When Hackney Council introduced similar proposals, over 80,000 people signed a petition causing them to abandon their plans. When Oxford City Council introduced similar proposals over 72,000 people signed a petition asking them to think again and Liberty issued a legal challenge calling on them to abandon their unlawful attempts to criminalise homeless people and buskers. Liverpool City Council abandoned similar proposals at the consultation stage after a public outcry. Chester City and Cheshire West Council also abandoned their plans to criminalise busking and rough sleeping after a petition was signed by nearly 16000 people.

As Rosie Brighouse, Legal Officer for Liberty rightly pointed out in their legal challenge to Oxford:

“If somebody is forced to beg or sleep in a public toilet, that’s not antisocial behaviour – it’s poverty.  Oxford City Council should focus on finding ways to help the most vulnerable people in their city, not slapping them with a criminal record and a fine they can’t possibly afford to pay”

The Keep Streets Live Campaign is a not for profit organisation which advocates for public spaces which are open to informal offerings of art and music and other community uses.  We are calling on Exeter City Council to abandon their PSPO proposal. The council and police have strong existing powers to deal with the small minority of people who cause genuine antisocial behaviour, they have no need for the proposed sweeping and arbitrary measures.  We have seen public pressure prevent similar measures being adopted in Oxford, Westminster and Hackney and know that public pressure can stop this from happening in Exeter too. Let’s make sure that councils like Exeter and policy makers deal with the causes of homelessness such as lack of affordable housing rather than making the lives of the most vulnerable even harder.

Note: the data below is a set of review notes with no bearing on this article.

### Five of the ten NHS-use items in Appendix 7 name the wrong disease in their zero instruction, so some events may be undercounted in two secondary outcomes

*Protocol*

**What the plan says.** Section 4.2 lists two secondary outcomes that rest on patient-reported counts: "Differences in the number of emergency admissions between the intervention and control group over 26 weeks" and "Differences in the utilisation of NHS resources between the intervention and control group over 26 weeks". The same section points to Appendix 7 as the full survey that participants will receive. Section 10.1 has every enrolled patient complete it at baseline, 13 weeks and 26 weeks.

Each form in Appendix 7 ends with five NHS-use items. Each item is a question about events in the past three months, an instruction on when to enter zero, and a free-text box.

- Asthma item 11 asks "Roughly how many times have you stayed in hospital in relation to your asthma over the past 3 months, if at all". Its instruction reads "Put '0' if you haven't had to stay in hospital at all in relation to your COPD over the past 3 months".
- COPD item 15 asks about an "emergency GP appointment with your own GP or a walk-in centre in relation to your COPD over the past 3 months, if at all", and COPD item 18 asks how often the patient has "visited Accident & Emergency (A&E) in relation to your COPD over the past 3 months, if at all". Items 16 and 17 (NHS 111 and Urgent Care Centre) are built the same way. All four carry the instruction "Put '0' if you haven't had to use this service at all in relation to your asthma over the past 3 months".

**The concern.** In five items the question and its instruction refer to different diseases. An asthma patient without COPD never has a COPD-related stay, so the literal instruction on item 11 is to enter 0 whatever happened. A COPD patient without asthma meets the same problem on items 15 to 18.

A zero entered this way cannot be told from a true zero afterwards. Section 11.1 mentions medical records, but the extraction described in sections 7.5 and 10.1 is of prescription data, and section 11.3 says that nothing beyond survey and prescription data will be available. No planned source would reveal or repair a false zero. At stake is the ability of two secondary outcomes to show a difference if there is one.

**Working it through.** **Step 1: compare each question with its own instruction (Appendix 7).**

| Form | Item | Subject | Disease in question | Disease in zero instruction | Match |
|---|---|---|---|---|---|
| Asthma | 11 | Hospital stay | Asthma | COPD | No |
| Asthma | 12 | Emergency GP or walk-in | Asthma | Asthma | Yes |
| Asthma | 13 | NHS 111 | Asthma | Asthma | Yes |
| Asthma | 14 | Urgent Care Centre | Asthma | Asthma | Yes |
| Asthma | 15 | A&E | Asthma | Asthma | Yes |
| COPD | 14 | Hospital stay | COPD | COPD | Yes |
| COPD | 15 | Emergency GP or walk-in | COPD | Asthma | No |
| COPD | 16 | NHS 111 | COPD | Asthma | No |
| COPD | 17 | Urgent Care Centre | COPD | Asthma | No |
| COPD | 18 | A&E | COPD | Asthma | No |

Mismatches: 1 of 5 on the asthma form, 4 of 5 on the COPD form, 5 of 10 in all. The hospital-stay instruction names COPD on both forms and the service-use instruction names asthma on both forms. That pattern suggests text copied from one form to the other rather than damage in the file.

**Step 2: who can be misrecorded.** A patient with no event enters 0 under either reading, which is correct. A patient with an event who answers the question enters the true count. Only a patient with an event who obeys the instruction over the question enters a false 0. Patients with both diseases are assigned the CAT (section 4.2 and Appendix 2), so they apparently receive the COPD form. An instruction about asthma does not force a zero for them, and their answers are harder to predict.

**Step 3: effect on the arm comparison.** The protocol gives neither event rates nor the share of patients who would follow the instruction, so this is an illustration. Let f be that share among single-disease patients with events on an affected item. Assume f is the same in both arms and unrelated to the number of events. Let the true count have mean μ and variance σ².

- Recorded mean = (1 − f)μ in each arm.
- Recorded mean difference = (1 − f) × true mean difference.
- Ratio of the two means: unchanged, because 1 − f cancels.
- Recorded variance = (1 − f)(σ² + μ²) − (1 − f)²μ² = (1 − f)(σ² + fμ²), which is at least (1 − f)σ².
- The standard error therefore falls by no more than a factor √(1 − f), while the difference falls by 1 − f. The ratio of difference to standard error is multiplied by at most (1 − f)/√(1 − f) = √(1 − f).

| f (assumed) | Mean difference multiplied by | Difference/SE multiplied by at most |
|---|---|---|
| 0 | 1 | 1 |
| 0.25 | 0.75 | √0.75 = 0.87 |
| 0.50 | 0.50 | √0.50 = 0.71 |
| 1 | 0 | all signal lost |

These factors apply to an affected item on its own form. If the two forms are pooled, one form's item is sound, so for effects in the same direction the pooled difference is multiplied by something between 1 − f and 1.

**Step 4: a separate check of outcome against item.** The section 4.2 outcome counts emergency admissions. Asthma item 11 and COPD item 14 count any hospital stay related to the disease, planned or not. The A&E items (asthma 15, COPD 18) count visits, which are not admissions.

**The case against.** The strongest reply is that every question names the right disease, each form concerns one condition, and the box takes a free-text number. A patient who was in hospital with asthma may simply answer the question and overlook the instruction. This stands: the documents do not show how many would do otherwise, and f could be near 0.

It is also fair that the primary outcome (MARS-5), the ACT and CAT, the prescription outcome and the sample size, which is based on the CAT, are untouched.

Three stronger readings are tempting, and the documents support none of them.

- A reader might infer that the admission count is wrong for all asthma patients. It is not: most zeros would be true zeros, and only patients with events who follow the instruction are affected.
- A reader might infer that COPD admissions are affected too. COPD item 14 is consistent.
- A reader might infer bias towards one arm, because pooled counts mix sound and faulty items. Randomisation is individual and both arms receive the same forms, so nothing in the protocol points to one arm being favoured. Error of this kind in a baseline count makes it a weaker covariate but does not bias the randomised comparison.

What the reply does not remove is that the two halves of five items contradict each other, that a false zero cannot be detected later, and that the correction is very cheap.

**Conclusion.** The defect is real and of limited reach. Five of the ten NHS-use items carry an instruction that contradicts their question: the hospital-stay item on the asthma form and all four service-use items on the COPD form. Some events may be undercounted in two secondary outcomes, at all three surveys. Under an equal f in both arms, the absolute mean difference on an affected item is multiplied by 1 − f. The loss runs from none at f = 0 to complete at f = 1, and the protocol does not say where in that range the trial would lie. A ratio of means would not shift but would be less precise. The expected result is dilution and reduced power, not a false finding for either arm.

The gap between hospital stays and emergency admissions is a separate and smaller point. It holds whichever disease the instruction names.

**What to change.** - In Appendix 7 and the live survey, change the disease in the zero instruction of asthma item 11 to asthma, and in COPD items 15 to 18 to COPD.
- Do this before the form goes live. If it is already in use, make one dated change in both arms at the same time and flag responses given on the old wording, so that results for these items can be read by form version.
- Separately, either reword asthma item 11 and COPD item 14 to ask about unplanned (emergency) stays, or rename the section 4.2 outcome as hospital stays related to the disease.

Cheshire West and Chester City Council’s Assault on Street Culture

Cheshire West and Chester City Council’s Assault on Street Culture

Please sign the petition to stop the criminalisation of the homeless and buskers in Chester

Cheshire West and Chester Council have decided that it would be a good idea to deal with homelessness not by providing shelter for the vulnerable but by making it a criminal offence punishable by a fine of up to £1000 to ‘lie down or sleep in any public place’.

In a wide-ranging proposal to tackle ‘antisocial behaviour’ in the city using controversial new Public Space Protection Order (PSPO) powers they are also planning to criminalise buskers who haven’t passed a ‘quality assessment’ first though the private business group CH1 BID company. This proposal turns council officials into civic Simon Cowells with a nasty twist, the power to give musicians a criminal record for singing songs on the streets. It is attack on the spontaneity and informality which is part of what makes busking such an integral part of Chester’s cultural heritage. Ludicrously, the proposed PSPO would also make it a criminal offence to ‘feed any bird’ in the defined area.